The circadian system comprises a central pacemaker in the brain and a series of clocks in peripheral tissues throughout the body, including liver, muscle, and adipose tissue. When I was pulling together the research for the content of the MyMT™ Transform Me weight loss programme, I became fascinated by our circadian rhythm. Not only is this what the desperation of sleep deprivation did to me, but the more I was studying women’s post-menopause health and ageing, the more I became exposed to studies that frequently mentioned the role of the circadian rhythm and it’s powerful influence on all of our body organs. From our heart, to our liver, muscles, blood vessels, gut, thyroid, adrenals and of course, our pituitary gland, our circadian rhythm imparts significant influence on our health as we age. Our circadian rhythm even influences our fat cells.
Studies in humans report circadian rhythms in glucose, insulin, glucose tolerance, lipid (fat) levels, energy expenditure, and appetite. Several of these rhythms peak in the biological morning or around noon, and this means that eating earlier in the daytime is optimal for food intake. I talk about this in my ‘Sleep All Night’ module in both of the different MyMT™ programmes which you can explore HERE. You will learn all about how menopause hormonal changes affect your circadian rhythm and what to do about it.
Most importantly, if we are going to get on top of our health and our weight, then we must also understand that as we move through menopause there are disruptions in these rhythms. This may lead to impairment of our metabolism and influence the early stages of metabolic diseases that follow us into older age – we just need to look at our mother’s generation to see the result of changing inflammation as women get older.
The emergence of evidence that circadian rhythm misalignment, induced by mis-timed light exposure, sleep, or food and fluid intake (and, I might add, menopause hormonal changes), adversely affects metabolic and liver health in humans is crucial to understanding why you are putting on belly fat and why your liver is implicated in your sleep quality and quantity. (Poggiogale, 2018). And when we don’t sleep properly for nights on end, this means that inflammation levels are increasing in our changing body. This includes the accumulation of inflammation in our liver, which in many women who are putting on weight in menopause, can lead to NAFLD. When we develop liver inflammation, our LDL cholesterol can increase, our joints and muscles can become sore and of course, our hot flushes can worsen as well as our weight.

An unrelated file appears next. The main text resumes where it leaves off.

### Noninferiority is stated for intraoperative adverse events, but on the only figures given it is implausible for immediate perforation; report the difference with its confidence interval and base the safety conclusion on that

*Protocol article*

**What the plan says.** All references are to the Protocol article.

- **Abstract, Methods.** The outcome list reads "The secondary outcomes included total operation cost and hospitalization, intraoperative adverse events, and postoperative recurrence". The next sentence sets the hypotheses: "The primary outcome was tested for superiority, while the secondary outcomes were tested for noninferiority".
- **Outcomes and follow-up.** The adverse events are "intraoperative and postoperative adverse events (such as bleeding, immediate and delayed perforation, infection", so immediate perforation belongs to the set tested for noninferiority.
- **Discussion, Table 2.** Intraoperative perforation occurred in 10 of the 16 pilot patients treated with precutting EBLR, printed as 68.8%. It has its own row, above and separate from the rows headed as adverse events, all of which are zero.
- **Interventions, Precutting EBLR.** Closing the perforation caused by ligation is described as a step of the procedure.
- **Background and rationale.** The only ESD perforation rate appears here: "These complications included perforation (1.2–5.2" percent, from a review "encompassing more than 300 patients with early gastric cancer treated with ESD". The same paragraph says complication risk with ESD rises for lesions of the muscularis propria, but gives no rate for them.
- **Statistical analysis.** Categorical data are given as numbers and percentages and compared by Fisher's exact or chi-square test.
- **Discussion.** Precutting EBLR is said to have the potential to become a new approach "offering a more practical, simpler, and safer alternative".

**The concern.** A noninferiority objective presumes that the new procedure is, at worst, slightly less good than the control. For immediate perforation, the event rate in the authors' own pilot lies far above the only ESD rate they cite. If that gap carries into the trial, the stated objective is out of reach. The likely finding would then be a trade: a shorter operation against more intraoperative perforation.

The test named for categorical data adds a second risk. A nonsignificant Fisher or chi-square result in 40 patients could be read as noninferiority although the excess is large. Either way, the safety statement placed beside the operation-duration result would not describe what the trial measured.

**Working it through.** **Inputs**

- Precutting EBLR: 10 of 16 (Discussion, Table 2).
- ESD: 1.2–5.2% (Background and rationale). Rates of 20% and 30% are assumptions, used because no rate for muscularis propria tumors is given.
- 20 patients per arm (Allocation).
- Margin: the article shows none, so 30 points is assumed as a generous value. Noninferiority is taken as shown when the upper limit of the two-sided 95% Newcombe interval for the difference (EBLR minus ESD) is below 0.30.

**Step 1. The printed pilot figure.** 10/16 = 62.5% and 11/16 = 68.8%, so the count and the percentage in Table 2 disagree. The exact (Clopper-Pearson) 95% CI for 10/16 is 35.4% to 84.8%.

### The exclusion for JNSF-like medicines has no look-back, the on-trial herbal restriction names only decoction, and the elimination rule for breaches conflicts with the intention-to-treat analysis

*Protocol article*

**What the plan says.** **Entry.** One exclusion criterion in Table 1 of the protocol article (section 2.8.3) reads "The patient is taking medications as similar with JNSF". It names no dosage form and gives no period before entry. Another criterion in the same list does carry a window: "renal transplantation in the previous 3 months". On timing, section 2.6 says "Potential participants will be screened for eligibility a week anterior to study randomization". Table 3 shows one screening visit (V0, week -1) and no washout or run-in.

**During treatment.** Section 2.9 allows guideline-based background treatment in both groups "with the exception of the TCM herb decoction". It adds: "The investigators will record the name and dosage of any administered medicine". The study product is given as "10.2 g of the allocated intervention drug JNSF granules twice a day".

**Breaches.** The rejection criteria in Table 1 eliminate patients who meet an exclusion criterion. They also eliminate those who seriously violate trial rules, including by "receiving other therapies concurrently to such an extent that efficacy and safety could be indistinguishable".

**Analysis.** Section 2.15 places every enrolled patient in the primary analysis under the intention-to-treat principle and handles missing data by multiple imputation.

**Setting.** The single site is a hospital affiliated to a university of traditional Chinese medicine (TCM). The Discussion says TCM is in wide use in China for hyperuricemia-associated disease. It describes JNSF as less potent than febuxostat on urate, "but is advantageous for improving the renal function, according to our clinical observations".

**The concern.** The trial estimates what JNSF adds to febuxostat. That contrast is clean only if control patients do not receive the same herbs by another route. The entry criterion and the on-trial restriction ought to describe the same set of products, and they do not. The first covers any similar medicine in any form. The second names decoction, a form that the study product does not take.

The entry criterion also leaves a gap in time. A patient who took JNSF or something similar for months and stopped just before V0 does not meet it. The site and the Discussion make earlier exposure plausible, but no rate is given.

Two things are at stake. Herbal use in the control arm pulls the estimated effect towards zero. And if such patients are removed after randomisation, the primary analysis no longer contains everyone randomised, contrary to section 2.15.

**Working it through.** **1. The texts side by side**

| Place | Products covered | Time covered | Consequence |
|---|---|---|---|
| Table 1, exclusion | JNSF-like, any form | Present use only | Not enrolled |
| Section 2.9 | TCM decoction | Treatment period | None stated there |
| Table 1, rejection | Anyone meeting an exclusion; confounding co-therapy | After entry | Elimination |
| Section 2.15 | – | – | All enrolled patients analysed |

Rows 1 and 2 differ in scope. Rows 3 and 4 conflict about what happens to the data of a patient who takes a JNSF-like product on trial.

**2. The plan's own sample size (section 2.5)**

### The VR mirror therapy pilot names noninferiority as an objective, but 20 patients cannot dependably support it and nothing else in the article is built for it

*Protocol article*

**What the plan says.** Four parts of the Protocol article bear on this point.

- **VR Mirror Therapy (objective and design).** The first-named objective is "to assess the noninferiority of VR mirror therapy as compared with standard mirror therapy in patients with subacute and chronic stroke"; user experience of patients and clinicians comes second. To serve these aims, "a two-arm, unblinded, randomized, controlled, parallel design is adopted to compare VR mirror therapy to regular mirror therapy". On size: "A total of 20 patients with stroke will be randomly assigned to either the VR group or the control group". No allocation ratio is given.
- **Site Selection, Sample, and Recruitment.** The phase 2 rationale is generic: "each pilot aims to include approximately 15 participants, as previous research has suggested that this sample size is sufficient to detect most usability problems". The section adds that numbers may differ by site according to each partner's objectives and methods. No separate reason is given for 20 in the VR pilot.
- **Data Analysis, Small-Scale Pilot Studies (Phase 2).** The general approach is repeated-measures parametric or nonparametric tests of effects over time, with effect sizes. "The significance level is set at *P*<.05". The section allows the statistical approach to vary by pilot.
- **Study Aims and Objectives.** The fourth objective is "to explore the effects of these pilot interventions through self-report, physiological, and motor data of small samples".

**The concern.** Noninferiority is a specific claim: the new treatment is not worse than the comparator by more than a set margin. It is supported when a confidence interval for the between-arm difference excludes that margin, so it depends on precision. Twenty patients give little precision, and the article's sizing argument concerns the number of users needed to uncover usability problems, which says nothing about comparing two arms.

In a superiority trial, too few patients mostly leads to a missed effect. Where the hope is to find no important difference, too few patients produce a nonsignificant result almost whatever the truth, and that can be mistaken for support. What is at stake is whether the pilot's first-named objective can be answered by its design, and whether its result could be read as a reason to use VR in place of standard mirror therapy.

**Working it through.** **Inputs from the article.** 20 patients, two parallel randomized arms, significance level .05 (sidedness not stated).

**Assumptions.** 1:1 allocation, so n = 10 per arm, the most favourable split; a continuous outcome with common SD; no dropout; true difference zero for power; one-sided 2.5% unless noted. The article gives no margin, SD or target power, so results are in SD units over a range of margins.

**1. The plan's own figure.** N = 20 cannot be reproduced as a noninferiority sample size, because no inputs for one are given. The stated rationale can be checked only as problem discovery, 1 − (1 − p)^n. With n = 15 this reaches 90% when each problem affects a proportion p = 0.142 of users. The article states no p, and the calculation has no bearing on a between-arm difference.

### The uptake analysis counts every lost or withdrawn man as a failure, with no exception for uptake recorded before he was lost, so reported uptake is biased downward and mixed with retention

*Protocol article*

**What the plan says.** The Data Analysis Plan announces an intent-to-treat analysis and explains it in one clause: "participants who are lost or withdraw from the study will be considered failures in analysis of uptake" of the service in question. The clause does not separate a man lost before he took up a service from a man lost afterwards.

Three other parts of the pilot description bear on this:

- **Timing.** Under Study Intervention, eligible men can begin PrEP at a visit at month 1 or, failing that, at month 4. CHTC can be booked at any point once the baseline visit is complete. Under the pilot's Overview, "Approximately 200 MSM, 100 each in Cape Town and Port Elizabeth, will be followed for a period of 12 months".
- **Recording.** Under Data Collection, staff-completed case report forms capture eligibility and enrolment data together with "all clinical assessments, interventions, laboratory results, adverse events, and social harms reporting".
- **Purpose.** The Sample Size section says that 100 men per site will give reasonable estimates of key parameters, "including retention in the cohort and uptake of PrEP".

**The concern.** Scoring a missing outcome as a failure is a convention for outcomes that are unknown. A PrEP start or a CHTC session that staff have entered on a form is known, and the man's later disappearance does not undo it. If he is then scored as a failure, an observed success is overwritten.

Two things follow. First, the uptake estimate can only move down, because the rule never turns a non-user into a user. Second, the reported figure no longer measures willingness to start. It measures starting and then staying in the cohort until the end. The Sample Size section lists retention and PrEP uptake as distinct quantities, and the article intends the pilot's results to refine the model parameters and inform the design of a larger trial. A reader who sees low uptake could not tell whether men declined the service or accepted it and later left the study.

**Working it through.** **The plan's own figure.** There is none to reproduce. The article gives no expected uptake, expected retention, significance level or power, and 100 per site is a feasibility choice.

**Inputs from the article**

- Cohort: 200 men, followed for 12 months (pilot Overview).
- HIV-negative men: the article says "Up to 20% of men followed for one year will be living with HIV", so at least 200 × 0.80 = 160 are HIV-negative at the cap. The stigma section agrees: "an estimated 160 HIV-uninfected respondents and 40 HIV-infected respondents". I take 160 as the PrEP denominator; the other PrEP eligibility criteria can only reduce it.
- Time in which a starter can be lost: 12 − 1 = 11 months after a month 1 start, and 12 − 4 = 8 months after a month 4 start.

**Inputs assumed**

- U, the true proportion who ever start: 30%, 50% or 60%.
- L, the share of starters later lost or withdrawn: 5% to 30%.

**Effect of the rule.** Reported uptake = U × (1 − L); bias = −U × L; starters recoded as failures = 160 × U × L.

Whilst inflammation is a well designed evolutionary process which helps to keep our immune system protected from bacteria, viruses, toxins and infections by eliminating pathogens and promoting tissue repair and recovery, it’s the extent of internal and chronic inflammation, which health researchers caution about (Furman, Campisi et al, 2019). It’s this chronic inflammation that I’m talking about here. Chronic inflammation can sit around in our liver for decades and depending on the degree of inflammation and the accumulation of fat in liver ducts, this affects our sleep quality and duration of sleep.
Overnight, our liver is working hard to help organs and tissues repair. But not sleeping due to our mis-aligned circadian clock, means that our liver timing overnight also becomes ‘misaligned’. Hence, nutrients that would generally go towards healing and recovery of our immune system, may not be allocated. Any of you who are awake between 2am and 4am are missing out on this essential co-ordinated task between your liver, lymphatic system and immune system. It’s no wonder that your muscles and joints are aching in menopause if you are an exerciser as well. You aren’t recovering overnight like you used to. That’s why in the MyMT™ programmes, I bring your attention to sleep and not exercise in the first instance. First things first – get the foundations of your health sorted first. Inadequate sleep has been associated with poor health outcomes in women as they age, such as obesity, Type 2 diabetes mellitus, cardiometabolic diseases, as well as to the increased risk and progression of NAFLD (Marin-Alejandre, Abete et al, 2019).